David: That’s too bad.

Kirby: What’s Trauma, Dave?

David: Something happened to Sheraton—and to Webster, too—when they were younger, and it made them both, Not Right. When you’re talking about People, it can mean growing up Poor—that is, without Food, or Proper Shelter, or a place to go to School. You live on the street, mostly.

Kirby: Like that time we were driving in the Car, and I looked out the Window, and saw that little Dog who was lost? I felt really bad.

David: Yes: we opened the door, and tried to get that little dog to come over, but she was very scared and nervous, and wouldn’t come. I hope that her owner came to get her. She was wearing a tag, which is good. I hope she made it home. Too many Humans in this World don’t have a home to live in. They live in the street.

Kirby: What happens to them? I live mostly in my various Beds around the house, with my Squeaky Toys. Also on my Couch and my Recliners. I also live under the Coffee Table. I call it my Clubhouse. And I take Power Naps.

David: As for ISIS, they want to take over a great deal of the world, and that is very sad.

Kirby: There was—there was—another dog, too. He wasn’t a Shih Tzu, or a Maltese, or a Peke. He was bigger. We didn’t like him. His name was Brucie.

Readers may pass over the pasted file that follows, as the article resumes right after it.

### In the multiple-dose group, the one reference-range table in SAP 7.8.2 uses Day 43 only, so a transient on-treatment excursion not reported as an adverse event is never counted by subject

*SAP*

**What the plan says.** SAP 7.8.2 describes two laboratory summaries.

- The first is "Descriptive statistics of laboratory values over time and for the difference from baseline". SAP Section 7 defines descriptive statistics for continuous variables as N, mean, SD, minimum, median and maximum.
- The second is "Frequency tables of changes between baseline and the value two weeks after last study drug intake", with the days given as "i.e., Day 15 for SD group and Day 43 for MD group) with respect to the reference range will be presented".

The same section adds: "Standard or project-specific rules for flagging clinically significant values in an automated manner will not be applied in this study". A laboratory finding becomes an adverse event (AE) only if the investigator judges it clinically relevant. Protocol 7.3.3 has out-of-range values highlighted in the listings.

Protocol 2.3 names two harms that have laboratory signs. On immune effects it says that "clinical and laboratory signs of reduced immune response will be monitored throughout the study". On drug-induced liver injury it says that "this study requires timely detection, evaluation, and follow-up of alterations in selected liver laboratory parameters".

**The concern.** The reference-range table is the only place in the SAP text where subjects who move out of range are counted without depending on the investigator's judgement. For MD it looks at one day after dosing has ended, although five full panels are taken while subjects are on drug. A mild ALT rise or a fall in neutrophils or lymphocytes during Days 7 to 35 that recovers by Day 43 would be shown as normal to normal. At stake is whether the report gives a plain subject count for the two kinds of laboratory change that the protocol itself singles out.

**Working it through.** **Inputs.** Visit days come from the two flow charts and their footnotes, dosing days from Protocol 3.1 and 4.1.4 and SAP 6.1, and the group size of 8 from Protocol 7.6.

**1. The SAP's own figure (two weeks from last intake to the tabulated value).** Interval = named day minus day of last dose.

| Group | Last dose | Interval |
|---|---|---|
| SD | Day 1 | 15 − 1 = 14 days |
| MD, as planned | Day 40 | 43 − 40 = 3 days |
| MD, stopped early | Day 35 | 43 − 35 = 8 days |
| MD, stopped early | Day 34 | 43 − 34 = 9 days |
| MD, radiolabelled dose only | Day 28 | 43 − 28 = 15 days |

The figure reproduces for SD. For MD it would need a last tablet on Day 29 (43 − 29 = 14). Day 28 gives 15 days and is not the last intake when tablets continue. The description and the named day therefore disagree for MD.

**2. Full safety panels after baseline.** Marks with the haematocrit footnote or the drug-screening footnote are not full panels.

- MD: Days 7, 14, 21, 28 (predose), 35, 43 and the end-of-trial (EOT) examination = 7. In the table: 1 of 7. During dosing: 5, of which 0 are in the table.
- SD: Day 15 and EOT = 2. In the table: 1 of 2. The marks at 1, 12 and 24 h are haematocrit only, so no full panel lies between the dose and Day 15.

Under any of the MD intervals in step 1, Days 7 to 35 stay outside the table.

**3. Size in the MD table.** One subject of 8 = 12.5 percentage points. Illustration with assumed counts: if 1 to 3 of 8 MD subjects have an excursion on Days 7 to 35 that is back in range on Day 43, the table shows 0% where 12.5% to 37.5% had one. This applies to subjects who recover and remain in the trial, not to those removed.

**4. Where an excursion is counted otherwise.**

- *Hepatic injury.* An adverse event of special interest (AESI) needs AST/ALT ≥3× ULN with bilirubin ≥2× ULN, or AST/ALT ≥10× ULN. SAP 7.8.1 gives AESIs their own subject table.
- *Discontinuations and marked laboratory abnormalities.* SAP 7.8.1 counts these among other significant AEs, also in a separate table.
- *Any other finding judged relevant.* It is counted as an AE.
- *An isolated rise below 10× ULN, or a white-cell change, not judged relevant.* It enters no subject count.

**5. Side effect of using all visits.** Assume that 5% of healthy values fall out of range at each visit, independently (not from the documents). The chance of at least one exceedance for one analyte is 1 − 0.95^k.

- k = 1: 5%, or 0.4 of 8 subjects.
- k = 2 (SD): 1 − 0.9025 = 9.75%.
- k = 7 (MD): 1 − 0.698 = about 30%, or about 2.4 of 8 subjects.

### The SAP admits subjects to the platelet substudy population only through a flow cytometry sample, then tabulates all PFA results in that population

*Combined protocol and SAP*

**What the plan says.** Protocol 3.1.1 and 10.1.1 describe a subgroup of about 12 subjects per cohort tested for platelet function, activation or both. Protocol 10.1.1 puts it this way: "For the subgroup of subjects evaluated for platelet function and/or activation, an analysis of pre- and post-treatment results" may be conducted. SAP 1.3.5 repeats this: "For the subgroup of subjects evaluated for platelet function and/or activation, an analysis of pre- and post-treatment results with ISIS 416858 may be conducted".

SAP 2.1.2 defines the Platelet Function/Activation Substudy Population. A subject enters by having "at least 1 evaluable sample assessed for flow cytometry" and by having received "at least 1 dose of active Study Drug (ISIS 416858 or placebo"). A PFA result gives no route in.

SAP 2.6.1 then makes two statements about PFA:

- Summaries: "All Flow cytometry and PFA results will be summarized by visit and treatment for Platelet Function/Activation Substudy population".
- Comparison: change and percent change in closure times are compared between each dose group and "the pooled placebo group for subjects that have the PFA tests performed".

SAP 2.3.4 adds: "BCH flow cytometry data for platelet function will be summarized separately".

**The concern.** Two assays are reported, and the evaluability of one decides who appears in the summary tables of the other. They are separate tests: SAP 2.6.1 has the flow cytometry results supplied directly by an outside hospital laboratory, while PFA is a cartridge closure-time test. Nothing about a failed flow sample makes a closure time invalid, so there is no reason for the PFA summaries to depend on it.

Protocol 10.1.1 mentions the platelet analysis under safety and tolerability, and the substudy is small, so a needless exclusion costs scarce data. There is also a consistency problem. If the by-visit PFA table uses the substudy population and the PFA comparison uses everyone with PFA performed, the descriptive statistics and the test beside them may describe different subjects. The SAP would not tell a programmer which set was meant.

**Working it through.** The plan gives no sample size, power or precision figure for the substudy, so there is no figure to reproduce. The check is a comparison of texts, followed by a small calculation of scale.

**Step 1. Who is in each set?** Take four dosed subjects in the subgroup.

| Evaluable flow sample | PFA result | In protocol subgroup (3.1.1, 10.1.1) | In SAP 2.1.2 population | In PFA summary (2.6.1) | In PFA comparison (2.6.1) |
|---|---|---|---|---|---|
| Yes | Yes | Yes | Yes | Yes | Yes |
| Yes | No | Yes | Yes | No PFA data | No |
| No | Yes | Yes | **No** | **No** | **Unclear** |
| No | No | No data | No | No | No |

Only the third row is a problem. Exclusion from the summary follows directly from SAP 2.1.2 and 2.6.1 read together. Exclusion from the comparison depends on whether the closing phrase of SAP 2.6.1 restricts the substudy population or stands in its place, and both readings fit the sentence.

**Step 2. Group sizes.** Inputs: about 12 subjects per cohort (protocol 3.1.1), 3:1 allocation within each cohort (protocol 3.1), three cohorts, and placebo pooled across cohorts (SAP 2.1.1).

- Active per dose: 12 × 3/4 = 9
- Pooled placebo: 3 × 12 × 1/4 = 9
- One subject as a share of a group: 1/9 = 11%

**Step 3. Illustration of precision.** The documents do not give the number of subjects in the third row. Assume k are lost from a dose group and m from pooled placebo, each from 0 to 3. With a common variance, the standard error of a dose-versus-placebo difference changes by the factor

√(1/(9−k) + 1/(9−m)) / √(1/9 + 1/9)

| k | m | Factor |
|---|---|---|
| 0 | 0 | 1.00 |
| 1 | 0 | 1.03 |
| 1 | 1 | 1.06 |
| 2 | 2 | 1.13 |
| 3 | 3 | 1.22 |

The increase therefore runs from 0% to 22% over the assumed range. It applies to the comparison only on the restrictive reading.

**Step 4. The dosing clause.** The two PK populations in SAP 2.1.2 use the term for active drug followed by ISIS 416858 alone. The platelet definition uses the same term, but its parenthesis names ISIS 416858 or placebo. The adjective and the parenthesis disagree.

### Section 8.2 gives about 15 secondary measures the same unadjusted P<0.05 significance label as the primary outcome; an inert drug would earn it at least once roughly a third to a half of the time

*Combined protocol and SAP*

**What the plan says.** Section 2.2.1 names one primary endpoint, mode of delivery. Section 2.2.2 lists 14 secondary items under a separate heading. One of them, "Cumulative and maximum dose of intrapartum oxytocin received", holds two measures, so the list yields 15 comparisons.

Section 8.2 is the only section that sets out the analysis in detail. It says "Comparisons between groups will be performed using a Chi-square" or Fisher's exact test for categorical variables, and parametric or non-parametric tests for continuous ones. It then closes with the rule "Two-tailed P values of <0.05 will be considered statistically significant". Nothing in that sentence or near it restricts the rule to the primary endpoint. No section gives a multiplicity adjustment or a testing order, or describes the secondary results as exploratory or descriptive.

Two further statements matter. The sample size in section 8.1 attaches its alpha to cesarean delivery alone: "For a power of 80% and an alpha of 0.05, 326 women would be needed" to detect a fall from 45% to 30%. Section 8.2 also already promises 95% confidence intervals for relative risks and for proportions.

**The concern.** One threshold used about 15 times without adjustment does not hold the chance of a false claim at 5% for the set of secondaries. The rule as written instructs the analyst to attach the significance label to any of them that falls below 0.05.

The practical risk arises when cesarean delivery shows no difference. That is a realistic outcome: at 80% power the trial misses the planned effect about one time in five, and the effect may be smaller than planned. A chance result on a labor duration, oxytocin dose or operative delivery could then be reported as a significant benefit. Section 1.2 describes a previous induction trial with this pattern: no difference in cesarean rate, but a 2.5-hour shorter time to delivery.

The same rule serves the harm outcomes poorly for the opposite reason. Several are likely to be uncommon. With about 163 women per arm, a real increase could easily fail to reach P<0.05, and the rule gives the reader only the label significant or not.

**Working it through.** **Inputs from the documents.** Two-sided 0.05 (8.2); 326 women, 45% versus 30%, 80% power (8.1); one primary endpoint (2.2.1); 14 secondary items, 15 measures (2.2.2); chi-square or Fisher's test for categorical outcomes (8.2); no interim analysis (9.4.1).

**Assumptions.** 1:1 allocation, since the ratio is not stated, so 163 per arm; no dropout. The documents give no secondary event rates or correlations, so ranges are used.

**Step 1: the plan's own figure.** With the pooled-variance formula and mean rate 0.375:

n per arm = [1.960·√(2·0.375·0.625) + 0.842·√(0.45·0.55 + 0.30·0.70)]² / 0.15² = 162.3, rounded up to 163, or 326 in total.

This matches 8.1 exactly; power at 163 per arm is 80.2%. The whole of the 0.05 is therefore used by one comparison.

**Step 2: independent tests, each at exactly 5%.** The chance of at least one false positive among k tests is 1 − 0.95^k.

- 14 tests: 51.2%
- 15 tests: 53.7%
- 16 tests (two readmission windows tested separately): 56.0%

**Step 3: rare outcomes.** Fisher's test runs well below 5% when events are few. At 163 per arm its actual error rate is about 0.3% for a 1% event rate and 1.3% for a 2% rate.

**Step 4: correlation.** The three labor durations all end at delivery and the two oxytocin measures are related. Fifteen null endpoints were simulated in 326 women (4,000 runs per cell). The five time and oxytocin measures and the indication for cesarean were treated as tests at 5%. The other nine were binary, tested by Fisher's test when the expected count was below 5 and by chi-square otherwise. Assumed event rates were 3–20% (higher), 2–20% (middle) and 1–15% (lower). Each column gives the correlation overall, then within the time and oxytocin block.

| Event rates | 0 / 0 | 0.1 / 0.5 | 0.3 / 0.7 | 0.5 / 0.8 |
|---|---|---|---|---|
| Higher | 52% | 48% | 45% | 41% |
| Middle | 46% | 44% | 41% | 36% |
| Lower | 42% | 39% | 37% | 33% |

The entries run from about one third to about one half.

David: What sort of dog was he?

Kirby: I don’t know; some sort of mix. A big one. All brindle-colored. But whenever the Care-People would come in and toss out Treats, Brucie was always the first to grab. He would push us Smaller Dogs out of the way.

David: Yes, ISIS does that, too.

Kirby: So, I guess there really isn’t much difference between the way that ISIS behaves, and the way certain dogs behave.

David: You might say that.

Kirby: Except for one thing.

David: What’s that?

Kirby: We dogs want to be friends with each other, and most of us want to be friends with Humans, too, except when we’re tired or lost or frightened. I really don’t know what ISIS wants to do. Is anyone trying to make friends with ISIS, Dave?

David: Uh, no; not really….

Kirby: Well, what’s going to happen, then?

David: I really can’t say….

Kirby: Well, time for my nap.

David: Sweet dreams, Kirby.

Thursday, November 19, 2015

The Eclipse of God: Where is God, in a Time of Crisis?

The Eclipse of God

By David Hartley Mark

“And I will surely hide my face in that day for all the evils which they shall have wrought, in that they are turned unto other gods.” 
--Deut. 31:18

            The tragic events of the past week—the attacks in France and Lebanon, the threats leveled against New York City—have left me, as a person of faith, angry, upset, and disillusioned about this world. I have never doubted God’s Presence; no, not even during the years when I was lapsing from Orthodox Jewish practice and had not yet found a reasonable substitute, when I was wandering the streets of my city, carrying with me an Anchor Bible—never was a work of Scripture more aptly named. But God seemed far off, unreachable. And that is how He appeared, yesterday.